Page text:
Imagine the following scenario:

  1. First thread calls transfer on Bob’s account to Joe’s account
  2. Second thread calls transfer on Joe’s account to Bob’s account
  3. Second thread decreases amount from Joe’s account
  4. Second thread goes to deposit amount to Bob’s account but waits for first thread to complete transfer.
  5. First thread decreases amount from Bob’s account
  6. First thread goes to deposit amount to Joe’s account but waits for second thread to complete transfer.

In this scenario, one thread is waiting for another thread to finish transfer and vice versa. They are stuck with each other and the program cannot continue. This is called deadlock. To avoid deadlock it is necessary to lock accounts in the same order. To fix the program we’ll give each account a unique number so that we can lock accounts in the same order when transferring the money.

//
// DeadlockFixed.java
//
import java.util.concurrent.atomic.AtomicInteger;

public class DeadlockFixed {
    public static void main(String[] args) throws InterruptedException {
        final AtomicInteger counter = new AtomicInteger(0);
        class Account {
            int balance = 100;
            int order;
            public Account(int balance) {
                this.balance = balance;
                this.order = counter.getAndIncrement();
            }
            public synchronized void deposit(int amount) { balance += amount; }
            public synchronized boolean withdraw(int amount) {
                if (balance >= amount) {
                    balance -= amount;
                    return true;
                }
                return false;
            }
            public boolean transfer(Account destination, int amount) {
                Account first;
                Account second;
                if (this.order < destination.order) {
                    first = this;
                    second = destination;
                }
                else {
                    first = destination;
                    second = this;
                }
                synchronized(first) {
                    synchronized(second) {
                        if (balance >= amount) {
                            balance -= amount;
                            destination.balance += amount;
                            return true;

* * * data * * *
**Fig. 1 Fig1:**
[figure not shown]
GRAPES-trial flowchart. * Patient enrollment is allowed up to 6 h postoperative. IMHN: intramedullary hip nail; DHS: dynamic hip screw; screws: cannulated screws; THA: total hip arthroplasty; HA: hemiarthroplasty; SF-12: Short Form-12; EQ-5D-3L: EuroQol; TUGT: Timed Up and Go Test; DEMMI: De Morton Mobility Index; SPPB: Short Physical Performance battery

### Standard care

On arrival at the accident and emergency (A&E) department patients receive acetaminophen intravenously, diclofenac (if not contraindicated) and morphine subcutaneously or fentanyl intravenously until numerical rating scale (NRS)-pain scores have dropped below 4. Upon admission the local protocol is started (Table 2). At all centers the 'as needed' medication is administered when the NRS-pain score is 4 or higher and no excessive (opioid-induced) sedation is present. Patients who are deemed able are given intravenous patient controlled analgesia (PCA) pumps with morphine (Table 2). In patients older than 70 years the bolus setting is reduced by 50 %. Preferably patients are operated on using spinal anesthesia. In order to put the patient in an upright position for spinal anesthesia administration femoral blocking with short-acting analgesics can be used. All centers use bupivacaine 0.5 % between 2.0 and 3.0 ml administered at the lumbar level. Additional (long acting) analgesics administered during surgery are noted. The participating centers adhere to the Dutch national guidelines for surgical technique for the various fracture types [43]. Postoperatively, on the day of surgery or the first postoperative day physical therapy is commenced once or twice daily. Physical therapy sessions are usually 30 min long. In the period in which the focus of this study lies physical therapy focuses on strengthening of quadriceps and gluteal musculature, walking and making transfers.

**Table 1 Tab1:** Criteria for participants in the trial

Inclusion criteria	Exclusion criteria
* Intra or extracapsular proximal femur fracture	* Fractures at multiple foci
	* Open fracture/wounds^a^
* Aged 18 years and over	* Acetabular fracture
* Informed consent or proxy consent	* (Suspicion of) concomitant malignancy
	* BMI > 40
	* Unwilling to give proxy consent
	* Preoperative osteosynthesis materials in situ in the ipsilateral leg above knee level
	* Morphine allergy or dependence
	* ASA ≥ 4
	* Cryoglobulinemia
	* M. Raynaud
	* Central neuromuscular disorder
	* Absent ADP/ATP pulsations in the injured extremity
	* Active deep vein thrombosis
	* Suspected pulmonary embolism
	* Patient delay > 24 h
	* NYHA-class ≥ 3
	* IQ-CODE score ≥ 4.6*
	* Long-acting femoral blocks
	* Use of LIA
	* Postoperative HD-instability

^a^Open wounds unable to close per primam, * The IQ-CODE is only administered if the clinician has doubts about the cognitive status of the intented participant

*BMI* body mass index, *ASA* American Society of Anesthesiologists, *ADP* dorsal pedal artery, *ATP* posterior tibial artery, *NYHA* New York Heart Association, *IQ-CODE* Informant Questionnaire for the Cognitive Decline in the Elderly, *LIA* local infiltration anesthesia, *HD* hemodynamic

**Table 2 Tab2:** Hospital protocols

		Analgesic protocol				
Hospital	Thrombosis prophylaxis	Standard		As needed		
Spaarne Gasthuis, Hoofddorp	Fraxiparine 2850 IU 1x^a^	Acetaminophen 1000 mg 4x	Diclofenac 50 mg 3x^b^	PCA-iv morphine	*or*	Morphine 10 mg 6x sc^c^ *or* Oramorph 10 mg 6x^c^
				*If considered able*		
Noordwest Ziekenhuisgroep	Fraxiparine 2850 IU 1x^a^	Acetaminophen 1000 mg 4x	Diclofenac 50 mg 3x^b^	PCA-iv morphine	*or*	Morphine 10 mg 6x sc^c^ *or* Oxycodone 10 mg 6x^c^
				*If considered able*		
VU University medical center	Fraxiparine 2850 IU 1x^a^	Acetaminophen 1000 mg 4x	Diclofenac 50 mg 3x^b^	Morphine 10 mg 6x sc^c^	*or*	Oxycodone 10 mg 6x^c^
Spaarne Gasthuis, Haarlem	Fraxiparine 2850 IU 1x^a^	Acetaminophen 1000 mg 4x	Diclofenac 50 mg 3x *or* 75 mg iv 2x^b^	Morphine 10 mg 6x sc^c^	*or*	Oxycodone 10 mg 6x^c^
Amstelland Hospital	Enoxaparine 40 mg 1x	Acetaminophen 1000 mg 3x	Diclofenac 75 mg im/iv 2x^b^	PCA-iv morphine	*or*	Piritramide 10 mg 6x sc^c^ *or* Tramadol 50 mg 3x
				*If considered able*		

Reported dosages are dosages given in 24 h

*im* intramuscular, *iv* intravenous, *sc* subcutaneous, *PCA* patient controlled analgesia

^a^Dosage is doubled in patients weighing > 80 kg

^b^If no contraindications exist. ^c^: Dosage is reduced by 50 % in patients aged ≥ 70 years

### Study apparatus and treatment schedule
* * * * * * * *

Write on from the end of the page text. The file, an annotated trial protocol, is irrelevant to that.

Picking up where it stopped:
}
                        return false;
                    }
                }
            }
            public synchronized int getBalance() { return balance; }
        }

        final Account bob = new Account(200000);
        final Account joe = new Account(300000);

        class FirstTransfer extends Thread {
            public void run() {
                for (int i = 0; i < 100000; i++) {
                    bob.transfer(joe, 2);
                }
            }
        }
        class SecondTransfer extends Thread {
            public void run() {
                for (int i = 0; i < 100000; i++) {
                    joe.transfer(bob, 1);
                }
            }
        }

        FirstTransfer thread1 = new FirstTransfer();
        SecondTransfer thread2 = new SecondTransfer();
        thread1.start(); thread2.start();
        thread1.join(); thread2.join();
        System.out.println("Bob's balance: " + bob.getBalance());
        System.out.println("Joe's balance: " + joe.getBalance());
    }
}

Due to the unpredictability of such mistakes, they sometimes happen, but not always and they are difficult to reproduce. If the program behaves unpredictably, it is usually caused by concurrency which introduces accidental non-determinism. To avoid accidental non-determinism we should in advance design program to take into account all intertwinings.

An example of a program that has an accidental non-determinism.

//
// NonDeteminism.java
//
public class NonDeterminism {
    public static void main(String[] args) throws InterruptedException {
        class Container {
            public String value = "Empty";
        }
        final Container container = new Container();

        class FastThread extends Thread {
            public void run() {
                container.value = "Fast";
            }
        }

        class SlowThread extends Thread {